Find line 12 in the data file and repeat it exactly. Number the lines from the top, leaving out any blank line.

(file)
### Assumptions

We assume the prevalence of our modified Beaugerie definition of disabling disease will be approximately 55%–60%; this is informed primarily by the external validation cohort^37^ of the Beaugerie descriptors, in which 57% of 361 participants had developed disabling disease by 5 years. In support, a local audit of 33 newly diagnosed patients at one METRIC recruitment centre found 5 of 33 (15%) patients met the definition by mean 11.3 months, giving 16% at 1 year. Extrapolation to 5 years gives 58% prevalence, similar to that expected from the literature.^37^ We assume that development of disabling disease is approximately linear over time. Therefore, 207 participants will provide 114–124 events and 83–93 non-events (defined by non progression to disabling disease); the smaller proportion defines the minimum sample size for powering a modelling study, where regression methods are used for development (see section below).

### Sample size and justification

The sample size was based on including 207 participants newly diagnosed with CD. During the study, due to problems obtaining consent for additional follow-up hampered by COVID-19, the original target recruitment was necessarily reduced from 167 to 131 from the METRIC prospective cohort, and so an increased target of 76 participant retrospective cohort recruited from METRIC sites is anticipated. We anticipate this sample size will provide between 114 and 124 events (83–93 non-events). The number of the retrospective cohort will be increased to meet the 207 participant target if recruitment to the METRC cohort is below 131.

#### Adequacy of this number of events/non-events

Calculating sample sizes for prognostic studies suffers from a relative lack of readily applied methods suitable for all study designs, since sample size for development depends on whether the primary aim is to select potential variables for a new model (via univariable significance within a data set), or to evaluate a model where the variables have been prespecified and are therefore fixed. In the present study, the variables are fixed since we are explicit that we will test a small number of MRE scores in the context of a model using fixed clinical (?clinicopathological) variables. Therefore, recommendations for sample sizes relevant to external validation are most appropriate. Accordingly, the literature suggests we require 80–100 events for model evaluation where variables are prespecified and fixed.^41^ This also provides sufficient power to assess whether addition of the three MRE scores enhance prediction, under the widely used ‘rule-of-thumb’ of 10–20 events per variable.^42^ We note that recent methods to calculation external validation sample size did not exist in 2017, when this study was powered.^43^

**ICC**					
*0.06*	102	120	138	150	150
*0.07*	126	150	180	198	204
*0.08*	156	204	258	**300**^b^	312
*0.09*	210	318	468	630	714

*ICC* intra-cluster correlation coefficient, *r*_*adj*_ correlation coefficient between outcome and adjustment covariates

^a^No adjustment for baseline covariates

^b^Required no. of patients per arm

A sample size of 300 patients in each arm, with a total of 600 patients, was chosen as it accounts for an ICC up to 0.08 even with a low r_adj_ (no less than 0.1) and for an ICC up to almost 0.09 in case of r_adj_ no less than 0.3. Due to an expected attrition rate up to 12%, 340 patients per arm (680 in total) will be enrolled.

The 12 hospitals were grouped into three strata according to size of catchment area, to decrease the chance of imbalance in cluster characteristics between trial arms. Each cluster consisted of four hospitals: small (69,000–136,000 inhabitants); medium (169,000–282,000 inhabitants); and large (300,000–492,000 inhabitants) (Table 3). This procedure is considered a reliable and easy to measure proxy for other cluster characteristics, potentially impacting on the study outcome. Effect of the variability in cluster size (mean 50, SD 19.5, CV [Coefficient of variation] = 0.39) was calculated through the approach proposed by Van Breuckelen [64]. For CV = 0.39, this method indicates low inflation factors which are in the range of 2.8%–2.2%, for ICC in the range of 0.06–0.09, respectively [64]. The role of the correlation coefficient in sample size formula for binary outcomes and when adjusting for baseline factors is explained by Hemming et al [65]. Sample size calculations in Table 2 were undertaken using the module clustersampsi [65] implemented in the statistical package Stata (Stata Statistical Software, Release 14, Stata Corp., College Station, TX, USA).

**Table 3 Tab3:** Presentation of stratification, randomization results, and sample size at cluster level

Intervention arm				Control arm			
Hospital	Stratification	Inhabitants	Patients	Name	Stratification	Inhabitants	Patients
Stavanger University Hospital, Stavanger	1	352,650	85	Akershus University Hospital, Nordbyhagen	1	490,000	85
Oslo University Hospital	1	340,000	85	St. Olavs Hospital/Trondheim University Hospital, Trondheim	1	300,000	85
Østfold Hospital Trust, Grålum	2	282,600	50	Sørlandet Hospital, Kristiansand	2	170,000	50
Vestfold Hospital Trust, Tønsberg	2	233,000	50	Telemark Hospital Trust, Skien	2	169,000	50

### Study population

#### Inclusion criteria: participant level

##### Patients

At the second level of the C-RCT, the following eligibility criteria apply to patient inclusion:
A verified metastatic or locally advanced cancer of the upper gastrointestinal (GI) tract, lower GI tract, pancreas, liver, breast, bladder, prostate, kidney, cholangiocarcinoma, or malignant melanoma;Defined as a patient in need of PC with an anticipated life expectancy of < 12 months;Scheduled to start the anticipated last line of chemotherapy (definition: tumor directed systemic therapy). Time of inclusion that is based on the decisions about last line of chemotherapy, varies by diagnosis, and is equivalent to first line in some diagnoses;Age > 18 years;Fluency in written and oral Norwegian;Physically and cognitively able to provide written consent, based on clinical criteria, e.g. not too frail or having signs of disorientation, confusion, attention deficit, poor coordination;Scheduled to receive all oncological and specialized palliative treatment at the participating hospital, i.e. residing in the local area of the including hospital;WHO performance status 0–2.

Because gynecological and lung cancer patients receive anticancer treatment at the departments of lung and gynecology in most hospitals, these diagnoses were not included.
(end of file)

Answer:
*ICC* intra-cluster correlation coefficient, *r*_*adj*_ correlation coefficient between outcome and adjustment covariates